Zynga Acquires XPD Media, FarmVille Developer Gets Plot in China
Zynga, a gaming giant with 230 million monthly active users, is looking to expand its growth beyond Facebook, where its FarmVille holds the rank as the most popular game, the company announced Thursday. Getting a foothold in China with its massive population and love for online games, is expected to yield a bountiful harvest for the privately held company that has an estimated valuation of a whopping $5 billion.
Zynga's arrival in China comes at a good time. The company earlier this month entered into a five-year strategic partnership with Facebook, which is reportedly planning to set up shop in China, according to news site Sina. The Chinese publication notes, however, that Facebook can gain entry into the country by only one of two routes -- a joint-venture or merger with a Chinese company. Zynga is taking the M&A route.
Staggering Growth in Farming Games
Additionally, as VentureBeat notes, online farm games, in particular, are posting staggering growth in China with an estimated 28 million to 30 million daily active users. Social-gaming company Five Minutes is the market leader in the region, with its Happy Farm owning the largest plot of active users.
With its XPD Media acquisition, Zynga will not only get an office in Beijing but also a staff of 40 that will be immediately added to the young company. XPD's CEO Robin Chan will become Zynga's general manager of Asian business development.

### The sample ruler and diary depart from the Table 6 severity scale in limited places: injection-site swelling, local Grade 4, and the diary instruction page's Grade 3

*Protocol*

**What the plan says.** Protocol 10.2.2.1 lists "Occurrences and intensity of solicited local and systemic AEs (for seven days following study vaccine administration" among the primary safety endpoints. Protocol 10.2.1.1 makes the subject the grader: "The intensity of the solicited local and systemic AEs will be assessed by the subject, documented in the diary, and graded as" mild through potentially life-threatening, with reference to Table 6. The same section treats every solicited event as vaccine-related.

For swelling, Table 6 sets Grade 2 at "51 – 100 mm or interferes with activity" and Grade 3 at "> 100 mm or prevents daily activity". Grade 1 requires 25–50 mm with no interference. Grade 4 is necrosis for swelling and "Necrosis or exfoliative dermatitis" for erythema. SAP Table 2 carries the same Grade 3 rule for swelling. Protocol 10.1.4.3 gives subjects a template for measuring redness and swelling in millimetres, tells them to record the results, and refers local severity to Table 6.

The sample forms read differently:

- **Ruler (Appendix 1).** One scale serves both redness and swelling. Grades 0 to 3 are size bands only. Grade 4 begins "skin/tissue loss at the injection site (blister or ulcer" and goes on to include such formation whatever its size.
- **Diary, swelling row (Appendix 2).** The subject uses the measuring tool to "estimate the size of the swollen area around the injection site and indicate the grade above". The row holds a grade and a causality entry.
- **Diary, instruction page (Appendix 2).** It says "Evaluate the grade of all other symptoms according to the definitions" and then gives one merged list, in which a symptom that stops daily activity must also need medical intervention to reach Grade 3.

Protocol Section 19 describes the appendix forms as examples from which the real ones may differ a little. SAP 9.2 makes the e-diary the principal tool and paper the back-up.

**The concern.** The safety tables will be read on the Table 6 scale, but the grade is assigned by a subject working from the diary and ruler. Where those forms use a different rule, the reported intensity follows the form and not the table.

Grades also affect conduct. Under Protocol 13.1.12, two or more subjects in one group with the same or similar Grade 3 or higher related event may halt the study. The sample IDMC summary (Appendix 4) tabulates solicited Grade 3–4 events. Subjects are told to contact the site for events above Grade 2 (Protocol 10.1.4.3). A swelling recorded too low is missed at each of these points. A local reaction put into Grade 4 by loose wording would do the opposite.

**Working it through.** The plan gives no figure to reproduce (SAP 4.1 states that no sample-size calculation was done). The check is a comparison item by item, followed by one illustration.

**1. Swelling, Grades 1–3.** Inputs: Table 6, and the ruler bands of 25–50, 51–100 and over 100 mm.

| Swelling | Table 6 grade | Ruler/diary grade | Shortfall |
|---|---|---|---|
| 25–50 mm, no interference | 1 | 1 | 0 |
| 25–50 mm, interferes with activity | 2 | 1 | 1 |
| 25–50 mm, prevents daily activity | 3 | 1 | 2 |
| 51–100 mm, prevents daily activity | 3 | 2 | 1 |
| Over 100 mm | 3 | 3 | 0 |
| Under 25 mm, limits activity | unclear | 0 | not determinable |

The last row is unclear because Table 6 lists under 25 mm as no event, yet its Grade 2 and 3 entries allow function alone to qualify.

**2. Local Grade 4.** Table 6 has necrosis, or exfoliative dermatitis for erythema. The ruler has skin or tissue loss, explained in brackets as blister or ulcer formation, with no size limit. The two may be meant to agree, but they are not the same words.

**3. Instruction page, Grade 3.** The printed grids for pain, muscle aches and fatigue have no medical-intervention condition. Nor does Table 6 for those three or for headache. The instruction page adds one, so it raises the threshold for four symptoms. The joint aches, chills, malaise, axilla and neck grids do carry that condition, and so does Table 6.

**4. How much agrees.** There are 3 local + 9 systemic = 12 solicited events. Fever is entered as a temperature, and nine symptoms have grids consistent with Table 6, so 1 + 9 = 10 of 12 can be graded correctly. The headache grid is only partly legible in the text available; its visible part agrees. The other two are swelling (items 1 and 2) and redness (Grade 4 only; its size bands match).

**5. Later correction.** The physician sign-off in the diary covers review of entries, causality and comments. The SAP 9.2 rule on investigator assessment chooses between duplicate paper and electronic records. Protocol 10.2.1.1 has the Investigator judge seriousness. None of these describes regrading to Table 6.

"As the largest Internet market in the world, China is in the vanguard for virtual goods-based gaming innovation," says Robert Goldberg, Zynga's vice president of corporate development, in a statement. "We expect our new office in Beijing and the incredible talent in the local market to play a strategic role in our mission to create the best social-gaming experiences worldwide."
The terms of the deal were not disclosed. However, according to peHUB, Zynga will be snapping up a company that has received $2 million in venture funding from True Ventures and Pilot Group, which is a drop in the bucket considering the $240 million that it's landed from its own investors. One of Zynga's investors includes Digital Sky Technologies' Yuri Milner, which DailyFinance's Sam Gustin notes has been jacking up the deal-making costs in Silicon Valley.
Let the games begin . . .